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8:00 AM LTE-Advanced is a tech buzzword you'll need to know in 2013, so get a head start with this primer

Meet the Next 4G: LTE-Advanced

Dan Jones
8/28/2012
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8:00 AM -- You may have only just got your head around what 4G actually is, but the latest thing in boosting data speeds is coming in 2013 in the form of LTE-Advanced.

LTE-Advanced will be one of the 4G buzzwords of 2013 as carriers around the world start to upgrade and deploy the next evolution in networks. Here's what you need to know:

Understanding LTE-Advanced
LTE-Advanced is laid out in the 3rd Generation Partnership Project (3GPP) release 10 of the LTE specification. The updated specification focuses on using technology and tweaks at the basestation and handset to increase the transmission speeds and spectral efficiency of 4G.

The spec is aiming for maximum download rates of 3Gbit/s and uploads of 1.5Gbit/s. These speeds will be less, however, when deployed on real networks outside of the lab.

LTE-Advanced will offer a data speed increase over current LTE networks by deploying upgrades at the radio access network (RAN) and handset. These include "carrier aggregation" techniques that bond together two or more separate radio channels to get faster data speeds, two-by-two smart antenna arrays [also known as 2x2 (or more) multiple input, multiple output (MIMO)] for faster uplink and downlinks. Relay nodes -- low power radios that will provide improved coverage and capacity at the cell edge -- will help speed up the network, too.

Some of these upgrades will help boost speeds on existing LTE devices. Taking full advantage of LTE-Advanced will, however, require a new device with more antennas onboard.

Watch and learn
If you prefer to watch, there's plenty of video on LTE-Advanced to help you learn. Here's a selection.

Ericsson AB (Nasdaq: ERIC) has put out this concise six-minute video that runs you through the major differences of Release 10, LTE-Advanced over current LTE networks:



The NIWeek Conference talks about how 8x8 MIMO anntennas can help achieve 1-Gbit/s download rates:

Here's a useful talk on small cells and self-organizing networks from CTTC:

The spectrum gap
I should note that, if you look into LTE-Advanced, it becomes clear why so many carriers are so hot on the trail of fresh spectrum to use. LTE-Advanced is a hungry beast and can use up to 100MHz with bonded channels. It seems unlikely at the moment that any carrier will be able to free up that amount of spectrum in the foreseeable future.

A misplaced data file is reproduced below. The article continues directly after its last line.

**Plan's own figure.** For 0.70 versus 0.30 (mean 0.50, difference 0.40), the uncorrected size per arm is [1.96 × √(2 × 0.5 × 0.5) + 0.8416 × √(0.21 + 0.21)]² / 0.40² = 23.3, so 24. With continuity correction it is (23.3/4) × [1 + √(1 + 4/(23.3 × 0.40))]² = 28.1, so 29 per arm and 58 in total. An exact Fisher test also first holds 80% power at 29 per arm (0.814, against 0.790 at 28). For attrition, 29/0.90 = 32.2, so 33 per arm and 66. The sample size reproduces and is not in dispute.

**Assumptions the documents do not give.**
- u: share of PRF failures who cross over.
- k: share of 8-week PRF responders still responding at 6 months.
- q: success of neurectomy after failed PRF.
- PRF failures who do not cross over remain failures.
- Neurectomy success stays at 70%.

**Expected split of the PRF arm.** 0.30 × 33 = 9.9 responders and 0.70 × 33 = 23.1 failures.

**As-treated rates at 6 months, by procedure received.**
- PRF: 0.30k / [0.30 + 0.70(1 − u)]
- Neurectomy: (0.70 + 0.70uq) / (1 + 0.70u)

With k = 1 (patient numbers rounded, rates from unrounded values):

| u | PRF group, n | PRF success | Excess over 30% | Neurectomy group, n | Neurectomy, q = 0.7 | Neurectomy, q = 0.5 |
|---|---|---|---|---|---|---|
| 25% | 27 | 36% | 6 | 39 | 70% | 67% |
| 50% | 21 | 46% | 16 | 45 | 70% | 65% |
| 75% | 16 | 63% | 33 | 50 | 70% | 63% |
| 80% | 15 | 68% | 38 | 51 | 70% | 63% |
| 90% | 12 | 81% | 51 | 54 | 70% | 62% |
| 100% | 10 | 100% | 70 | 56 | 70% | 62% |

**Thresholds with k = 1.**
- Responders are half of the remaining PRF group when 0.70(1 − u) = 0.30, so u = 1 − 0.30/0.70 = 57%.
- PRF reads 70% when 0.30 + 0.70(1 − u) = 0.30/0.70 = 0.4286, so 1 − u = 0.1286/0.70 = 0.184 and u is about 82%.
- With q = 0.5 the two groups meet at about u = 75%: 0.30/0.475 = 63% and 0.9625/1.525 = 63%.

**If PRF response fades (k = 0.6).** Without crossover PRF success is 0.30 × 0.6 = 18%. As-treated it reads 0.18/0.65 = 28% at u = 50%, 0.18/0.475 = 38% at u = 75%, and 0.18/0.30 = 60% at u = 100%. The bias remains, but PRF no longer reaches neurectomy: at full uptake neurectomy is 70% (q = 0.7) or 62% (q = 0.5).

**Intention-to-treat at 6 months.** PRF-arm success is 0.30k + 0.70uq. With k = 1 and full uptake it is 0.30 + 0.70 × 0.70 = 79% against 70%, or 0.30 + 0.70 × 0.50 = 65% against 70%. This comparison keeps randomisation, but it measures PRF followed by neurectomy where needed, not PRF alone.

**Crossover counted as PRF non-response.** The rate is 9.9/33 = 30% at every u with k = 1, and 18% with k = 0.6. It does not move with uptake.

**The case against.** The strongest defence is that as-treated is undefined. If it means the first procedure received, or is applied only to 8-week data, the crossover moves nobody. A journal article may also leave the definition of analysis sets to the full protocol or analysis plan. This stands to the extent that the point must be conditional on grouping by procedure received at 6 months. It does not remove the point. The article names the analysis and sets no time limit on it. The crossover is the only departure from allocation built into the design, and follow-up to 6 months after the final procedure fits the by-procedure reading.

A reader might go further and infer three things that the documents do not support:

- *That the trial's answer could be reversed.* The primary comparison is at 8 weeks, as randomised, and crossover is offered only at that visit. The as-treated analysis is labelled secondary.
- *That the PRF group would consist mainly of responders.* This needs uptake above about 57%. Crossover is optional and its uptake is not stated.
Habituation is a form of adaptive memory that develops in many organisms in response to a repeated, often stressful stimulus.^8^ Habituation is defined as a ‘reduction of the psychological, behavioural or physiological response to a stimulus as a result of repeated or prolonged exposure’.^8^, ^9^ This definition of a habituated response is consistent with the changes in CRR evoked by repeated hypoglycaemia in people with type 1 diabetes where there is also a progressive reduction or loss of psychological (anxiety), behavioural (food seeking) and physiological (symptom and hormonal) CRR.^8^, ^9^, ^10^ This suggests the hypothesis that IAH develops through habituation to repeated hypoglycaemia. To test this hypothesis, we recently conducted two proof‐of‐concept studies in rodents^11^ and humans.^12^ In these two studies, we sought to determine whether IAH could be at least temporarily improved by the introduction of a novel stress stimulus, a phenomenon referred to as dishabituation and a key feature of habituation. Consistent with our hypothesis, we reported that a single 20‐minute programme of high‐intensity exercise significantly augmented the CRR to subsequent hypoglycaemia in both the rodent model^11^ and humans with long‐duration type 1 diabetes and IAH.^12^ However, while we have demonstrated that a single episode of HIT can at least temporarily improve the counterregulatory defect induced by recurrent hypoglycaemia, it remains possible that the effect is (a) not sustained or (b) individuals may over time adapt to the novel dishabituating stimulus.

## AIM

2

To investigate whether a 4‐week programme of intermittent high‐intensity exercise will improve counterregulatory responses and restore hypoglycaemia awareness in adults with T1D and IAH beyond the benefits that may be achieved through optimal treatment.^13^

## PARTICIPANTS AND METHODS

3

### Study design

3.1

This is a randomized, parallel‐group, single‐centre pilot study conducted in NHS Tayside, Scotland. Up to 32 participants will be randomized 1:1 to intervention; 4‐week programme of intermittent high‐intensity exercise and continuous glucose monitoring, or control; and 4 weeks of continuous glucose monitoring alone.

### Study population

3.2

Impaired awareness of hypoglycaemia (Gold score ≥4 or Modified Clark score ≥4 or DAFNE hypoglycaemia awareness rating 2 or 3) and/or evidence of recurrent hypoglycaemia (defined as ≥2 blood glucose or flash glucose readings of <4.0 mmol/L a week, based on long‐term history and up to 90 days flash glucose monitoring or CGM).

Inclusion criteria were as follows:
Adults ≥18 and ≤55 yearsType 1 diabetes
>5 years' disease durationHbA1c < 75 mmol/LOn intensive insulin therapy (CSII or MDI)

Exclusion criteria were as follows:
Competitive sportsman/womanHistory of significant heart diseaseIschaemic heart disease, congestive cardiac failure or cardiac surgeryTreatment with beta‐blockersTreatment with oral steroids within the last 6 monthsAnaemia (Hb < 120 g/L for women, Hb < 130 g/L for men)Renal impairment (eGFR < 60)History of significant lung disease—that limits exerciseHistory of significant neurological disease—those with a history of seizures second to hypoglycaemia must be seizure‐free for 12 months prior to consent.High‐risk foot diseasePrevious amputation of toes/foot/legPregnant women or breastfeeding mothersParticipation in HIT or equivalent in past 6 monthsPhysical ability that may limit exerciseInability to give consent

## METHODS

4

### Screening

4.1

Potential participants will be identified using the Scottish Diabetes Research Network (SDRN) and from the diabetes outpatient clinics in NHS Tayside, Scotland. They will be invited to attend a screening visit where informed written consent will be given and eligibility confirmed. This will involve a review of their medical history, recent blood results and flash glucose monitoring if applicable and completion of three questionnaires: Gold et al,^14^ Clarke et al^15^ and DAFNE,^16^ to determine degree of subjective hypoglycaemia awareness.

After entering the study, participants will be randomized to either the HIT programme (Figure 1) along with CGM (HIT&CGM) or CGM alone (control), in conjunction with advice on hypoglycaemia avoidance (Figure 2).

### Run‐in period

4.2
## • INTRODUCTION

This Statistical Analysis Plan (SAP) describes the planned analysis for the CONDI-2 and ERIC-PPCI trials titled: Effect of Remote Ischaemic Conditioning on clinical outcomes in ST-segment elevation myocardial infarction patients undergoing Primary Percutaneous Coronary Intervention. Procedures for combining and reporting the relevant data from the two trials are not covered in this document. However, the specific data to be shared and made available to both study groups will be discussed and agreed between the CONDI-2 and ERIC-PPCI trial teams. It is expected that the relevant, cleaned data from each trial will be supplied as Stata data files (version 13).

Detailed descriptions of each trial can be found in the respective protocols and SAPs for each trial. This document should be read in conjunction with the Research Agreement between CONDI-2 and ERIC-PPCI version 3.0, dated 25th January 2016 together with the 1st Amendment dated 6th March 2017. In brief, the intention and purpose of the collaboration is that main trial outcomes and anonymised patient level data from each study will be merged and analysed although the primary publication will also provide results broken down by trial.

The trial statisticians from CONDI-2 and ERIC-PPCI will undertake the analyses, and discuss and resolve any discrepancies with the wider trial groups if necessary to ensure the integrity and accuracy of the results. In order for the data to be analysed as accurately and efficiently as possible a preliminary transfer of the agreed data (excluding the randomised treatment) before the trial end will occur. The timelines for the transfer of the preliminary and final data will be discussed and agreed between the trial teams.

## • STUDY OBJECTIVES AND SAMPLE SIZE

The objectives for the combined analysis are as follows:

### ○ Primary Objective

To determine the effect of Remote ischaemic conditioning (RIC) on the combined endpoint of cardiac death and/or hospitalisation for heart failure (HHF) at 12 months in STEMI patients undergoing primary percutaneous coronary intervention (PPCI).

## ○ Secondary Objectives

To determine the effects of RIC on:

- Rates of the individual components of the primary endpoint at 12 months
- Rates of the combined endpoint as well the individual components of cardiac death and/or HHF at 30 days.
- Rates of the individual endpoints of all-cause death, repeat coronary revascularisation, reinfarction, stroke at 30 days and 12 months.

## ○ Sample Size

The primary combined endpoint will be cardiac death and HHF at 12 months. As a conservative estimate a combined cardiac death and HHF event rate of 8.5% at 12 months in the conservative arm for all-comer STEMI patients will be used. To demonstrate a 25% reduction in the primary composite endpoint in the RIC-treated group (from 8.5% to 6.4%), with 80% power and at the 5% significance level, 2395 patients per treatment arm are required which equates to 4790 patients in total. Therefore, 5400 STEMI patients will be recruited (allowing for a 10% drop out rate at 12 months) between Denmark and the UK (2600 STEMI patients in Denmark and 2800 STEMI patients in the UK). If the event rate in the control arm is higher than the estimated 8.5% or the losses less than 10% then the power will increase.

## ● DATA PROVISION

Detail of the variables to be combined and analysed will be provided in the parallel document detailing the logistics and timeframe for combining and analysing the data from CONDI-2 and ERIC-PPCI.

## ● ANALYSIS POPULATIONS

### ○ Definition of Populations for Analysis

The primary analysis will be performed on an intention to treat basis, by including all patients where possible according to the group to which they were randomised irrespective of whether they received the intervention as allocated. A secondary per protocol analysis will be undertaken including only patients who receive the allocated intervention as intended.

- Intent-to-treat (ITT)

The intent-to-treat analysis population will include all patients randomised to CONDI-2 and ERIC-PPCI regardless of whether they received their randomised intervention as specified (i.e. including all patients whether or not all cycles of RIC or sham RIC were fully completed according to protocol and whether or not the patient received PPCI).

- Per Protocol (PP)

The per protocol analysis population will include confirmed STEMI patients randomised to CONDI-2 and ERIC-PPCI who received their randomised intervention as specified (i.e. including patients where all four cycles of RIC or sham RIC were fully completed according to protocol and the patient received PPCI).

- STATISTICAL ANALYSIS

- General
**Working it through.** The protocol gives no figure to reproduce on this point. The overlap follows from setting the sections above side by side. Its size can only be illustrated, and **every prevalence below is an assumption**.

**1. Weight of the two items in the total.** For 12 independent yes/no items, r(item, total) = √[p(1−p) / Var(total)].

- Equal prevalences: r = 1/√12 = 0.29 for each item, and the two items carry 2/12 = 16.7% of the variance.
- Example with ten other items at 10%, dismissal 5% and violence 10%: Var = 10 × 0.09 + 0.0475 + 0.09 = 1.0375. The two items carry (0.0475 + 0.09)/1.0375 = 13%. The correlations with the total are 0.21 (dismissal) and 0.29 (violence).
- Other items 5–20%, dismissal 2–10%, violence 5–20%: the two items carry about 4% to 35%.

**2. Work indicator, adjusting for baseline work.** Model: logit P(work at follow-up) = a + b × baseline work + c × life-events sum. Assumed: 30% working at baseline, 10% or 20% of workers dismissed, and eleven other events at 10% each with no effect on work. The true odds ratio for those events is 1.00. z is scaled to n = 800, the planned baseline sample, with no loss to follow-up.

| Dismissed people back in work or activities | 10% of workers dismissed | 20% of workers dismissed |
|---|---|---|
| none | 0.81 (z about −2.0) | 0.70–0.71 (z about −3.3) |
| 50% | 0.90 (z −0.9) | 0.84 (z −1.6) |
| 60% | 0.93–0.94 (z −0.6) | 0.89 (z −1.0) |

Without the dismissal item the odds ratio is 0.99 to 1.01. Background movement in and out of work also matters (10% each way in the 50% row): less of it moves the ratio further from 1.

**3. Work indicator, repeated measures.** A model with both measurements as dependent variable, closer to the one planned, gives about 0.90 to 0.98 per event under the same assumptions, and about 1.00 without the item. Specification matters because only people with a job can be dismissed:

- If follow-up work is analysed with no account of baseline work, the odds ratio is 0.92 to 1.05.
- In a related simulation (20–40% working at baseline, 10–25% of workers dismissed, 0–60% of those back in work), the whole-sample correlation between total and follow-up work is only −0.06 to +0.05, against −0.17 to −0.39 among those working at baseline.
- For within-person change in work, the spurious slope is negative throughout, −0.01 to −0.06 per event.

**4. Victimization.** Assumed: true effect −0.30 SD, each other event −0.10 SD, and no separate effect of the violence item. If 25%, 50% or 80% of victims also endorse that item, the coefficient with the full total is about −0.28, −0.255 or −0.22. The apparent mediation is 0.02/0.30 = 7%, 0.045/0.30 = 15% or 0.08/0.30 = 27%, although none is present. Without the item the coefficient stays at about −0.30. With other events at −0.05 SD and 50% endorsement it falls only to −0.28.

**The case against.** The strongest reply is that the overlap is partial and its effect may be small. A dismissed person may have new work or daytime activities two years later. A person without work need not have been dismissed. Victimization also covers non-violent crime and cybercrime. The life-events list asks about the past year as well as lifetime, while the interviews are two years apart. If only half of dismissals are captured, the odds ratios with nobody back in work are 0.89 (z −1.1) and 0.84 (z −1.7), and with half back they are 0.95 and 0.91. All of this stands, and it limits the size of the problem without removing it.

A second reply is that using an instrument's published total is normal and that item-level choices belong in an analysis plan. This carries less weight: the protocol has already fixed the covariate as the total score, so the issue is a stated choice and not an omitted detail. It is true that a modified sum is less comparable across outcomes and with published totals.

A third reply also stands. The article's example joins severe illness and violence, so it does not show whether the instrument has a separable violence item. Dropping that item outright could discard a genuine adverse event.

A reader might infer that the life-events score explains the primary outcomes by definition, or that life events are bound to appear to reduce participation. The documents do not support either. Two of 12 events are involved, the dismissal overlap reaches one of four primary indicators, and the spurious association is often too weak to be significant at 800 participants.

Nonetheless, it is clear that LTE-Advanced is going to highlight spectrum-haves and have-nots around the world. Expect to hear a lot more belly-aching from wireless executives about spectrum in the years to come.

For more



— Dan Jones, Site Editor, Light Reading Mobile

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joset01
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joset01,
User Rank: Light Beer
12/5/2012 | 5:22:41 PM
re: Meet the Next 4G: LTE-Advanced


Can you imagine the TV ad campaign if the FCC had tried to do that?

krishanguru143
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krishanguru143,
User Rank: Light Beer
12/5/2012 | 5:22:41 PM
re: Meet the Next 4G: LTE-Advanced




What the FCC should have done, rather than just reallocate channels 52 – 69 (698MHz – 806MHz) for mobile services, they should have just reclaimed channels 7 – 69 (174MHz – 806MHz.)  In rural areas, channels 2 – 6 (54MHz – 88MHz) would be used for television transmission.  In populated areas, require the cable companies to offer a very basic cable service for free that would be subsidized by the TV stations and to a degree the FCC.  How many billions were spent on the converter box program?  How much did the FCC sell that spectrum for?  Providing just the local stations would be very cheap for a cable company to provide and at the same time, give them an opportunity to upsell the consumer on more channels, Internet and phone service.  With LTE-Advanced being able to consume large amounts of Spectrum, an additional 524MHz of spectrum would have been available.   Even if the Big Four mobile companies bid, that would have been 131MHz each.  No, the FCC felt like it had to keep broadcast TV around.  Currently you have less than 18% receive TV OTA.  That spectrum would have been far better used for mobile services than broadcast TV.  Of those 18%, a good percentage does have high speed Internet.  So a very affordable true basic offering would appeal to those users and drop the antenna crowed down even lower.




krishanguru143
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krishanguru143,
User Rank: Light Beer
12/5/2012 | 5:22:40 PM
re: Meet the Next 4G: LTE-Advanced




For what, less than 1/5 of the population?  The rural areas would still have been protected as there would have been plenty VHF Band 1 spectrum available.  In populated areas, the majority either has satellite or cable and would have cared less about it.  The rural areas would not have seen a change except for maybe some channel reordering, but they wouldn’t have cared either.  The billions spent on the converter box program was complete waste of money.  The converter boxes were already subsidized, so why not do the same for an ultra basic cable package?  It would have been cheaper and made much better use of the spectrum for majority of Americans.